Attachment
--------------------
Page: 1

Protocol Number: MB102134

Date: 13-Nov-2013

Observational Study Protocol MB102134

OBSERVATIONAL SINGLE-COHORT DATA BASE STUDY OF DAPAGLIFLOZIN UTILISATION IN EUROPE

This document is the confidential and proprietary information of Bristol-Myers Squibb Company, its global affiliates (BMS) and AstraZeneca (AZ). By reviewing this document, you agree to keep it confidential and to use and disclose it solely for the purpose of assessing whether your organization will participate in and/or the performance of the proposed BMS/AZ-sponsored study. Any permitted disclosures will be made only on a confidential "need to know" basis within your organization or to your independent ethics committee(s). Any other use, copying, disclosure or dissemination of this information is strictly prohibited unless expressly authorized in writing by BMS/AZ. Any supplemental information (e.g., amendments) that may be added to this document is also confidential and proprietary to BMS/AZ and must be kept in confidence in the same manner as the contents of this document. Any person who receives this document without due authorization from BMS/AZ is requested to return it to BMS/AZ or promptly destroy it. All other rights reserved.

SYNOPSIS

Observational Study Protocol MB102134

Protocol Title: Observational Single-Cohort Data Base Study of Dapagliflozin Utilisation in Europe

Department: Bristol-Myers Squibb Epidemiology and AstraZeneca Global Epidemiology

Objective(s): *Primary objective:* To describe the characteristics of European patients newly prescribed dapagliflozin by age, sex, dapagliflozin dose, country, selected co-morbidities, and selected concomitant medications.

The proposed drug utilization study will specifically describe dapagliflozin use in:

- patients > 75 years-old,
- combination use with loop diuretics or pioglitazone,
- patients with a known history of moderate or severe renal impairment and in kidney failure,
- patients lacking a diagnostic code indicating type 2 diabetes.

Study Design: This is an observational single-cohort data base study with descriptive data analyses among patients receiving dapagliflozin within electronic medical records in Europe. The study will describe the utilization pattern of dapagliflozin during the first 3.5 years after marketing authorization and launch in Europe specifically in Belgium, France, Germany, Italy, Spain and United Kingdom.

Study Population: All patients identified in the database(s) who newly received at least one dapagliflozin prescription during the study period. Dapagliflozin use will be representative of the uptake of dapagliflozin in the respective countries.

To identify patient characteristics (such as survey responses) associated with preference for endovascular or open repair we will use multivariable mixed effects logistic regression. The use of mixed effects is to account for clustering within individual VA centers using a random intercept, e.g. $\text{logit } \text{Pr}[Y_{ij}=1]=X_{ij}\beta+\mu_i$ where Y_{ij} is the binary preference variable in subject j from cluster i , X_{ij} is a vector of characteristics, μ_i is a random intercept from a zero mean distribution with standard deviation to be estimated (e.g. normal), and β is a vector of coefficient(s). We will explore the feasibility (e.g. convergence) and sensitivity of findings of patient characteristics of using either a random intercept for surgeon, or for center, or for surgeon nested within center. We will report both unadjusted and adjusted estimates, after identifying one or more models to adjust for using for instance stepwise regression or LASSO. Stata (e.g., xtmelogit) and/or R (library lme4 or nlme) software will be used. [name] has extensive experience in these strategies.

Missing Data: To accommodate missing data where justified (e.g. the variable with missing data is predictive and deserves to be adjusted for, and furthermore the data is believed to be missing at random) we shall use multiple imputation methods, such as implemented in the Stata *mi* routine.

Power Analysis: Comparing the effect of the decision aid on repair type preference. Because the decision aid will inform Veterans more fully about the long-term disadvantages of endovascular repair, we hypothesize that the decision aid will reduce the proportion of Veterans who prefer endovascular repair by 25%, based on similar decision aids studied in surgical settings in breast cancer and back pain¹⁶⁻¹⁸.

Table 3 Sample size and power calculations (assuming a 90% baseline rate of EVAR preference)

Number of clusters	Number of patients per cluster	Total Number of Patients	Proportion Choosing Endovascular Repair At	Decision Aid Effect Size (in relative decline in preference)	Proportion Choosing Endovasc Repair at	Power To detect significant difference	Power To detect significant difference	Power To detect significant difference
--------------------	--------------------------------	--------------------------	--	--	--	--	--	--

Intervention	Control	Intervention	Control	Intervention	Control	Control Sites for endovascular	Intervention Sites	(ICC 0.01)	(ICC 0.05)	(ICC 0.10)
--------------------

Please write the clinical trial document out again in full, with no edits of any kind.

Page: 1

Protocol Number: MB102134

Date: 13-Nov-2013

Observational Study Protocol MB102134

OBSERVATIONAL SINGLE-COHORT DATA BASE STUDY OF DAPAGLIFLOZIN UTILISATION IN EUROPE

This document is the confidential and proprietary information of Bristol-Myers Squibb Company, its global affiliates (BMS) and AstraZeneca (AZ). By reviewing this document, you agree to keep it confidential and to use and disclose it solely for the purpose of assessing whether your organization will participate in and/or the performance of the proposed BMS/AZ-sponsored study. Any permitted disclosures will be made only on a confidential "need to know" basis within your organization or to your independent ethics committee(s). Any other use, copying, disclosure or dissemination of this information is strictly prohibited unless expressly authorized in writing by BMS/AZ. Any supplemental information (e.g., amendments) that may be added to this document is also confidential and proprietary to BMS/AZ and must be kept in confidence in the same manner as the contents of this document. Any person who receives this document without due authorization from BMS/AZ is requested to return it to BMS/AZ or promptly destroy it. All other rights reserved.

SYNOPSIS

Observational Study Protocol MB102134

Protocol Title: Observational Single-Cohort Data Base Study of Dapagliflozin Utilisation in Europe

Department: Bristol-Myers Squibb Epidemiology and AstraZeneca Global Epidemiology

Objective(s): *Primary objective:* To describe the characteristics of European patients newly prescribed dapagliflozin by age, sex, dapagliflozin dose, country, selected co-morbidities, and selected concomitant medications.

The proposed drug utilization study will specifically describe dapagliflozin use in:

- patients > 75 years-old,
- combination use with loop diuretics or pioglitazone,
- patients with a known history of moderate or severe renal impairment and in kidney failure,
- patients lacking a diagnostic code indicating type 2 diabetes.

Study Design: This is an observational single-cohort data base study with descriptive data analyses among patients receiving dapagliflozin within electronic medical records in Europe. The study will describe the utilization pattern of dapagliflozin during the first 3.5 years after marketing authorization and launch in Europe specifically in Belgium, France, Germany, Italy, Spain and United Kingdom.

Study Population: All patients identified in the database(s) who newly received at least one dapagliflozin prescription during the study period. Dapagliflozin use will be representative of the uptake of dapagliflozin in the respective countries.

To identify patient characteristics (such as survey responses) associated with preference for endovascular or open repair we will use multivariable mixed effects logistic regression. The use of mixed effects is to account for clustering within individual VA centers using a random intercept, e.g. $\text{logit } \text{Pr}[Y_{ij}=1]=X_{ij}\beta+\mu_i$ where Y_{ij} is the binary preference variable in subject j from cluster i , X_{ij} is a vector of characteristics, μ_i is a random intercept from a zero mean distribution with standard deviation to be estimated (e.g. normal), and β is a vector of coefficient(s). We will explore the feasibility (e.g. convergence) and sensitivity of findings of patient characteristics of using either a random intercept for surgeon, or for center, or for surgeon nested within center. We will report both unadjusted and adjusted estimates, after identifying one or more models to adjust for using for instance stepwise regression or LASSO. Stata (e.g., xtmelogit) and/or R (library lme4 or nlme) software will be used. [name] has extensive experience in these strategies.

Missing Data: To accommodate missing data where justified (e.g. the variable with missing data is predictive and deserves to be adjusted for, and furthermore the data is believed to be missing at random) we shall use multiple imputation methods, such as implemented in the Stata *mi* routine.

Power Analysis: Comparing the effect of the decision aid on repair type preference. Because the decision aid will inform Veterans more fully about the long-term disadvantages of endovascular repair, we hypothesize that the decision aid will reduce the proportion of Veterans who prefer endovascular repair by 25%, based on similar decision aids studied in surgical settings in breast cancer and back pain¹⁶⁻¹⁸.

Table 3 Sample size and power calculations (assuming a 90% baseline rate of EVAR preference)

Number of clusters	Number of patients per cluster	Total Number of Patients	Proportion Choosing Endovascular Repair At	Decision Aid Effect Size (in relative decline in preference)	Proportion Choosing Endovasc Repair at	Power To detect significant difference	Power To detect significant difference	Power To detect significant difference
--------------------	--------------------------------	--------------------------	--	--	--	--	--	--

Intervention	Control	Intervention	Control	Intervention	Control	Control Sites for endovascular	Intervention Sites	(ICC 0.01)	(ICC 0.05)	(ICC 0.10)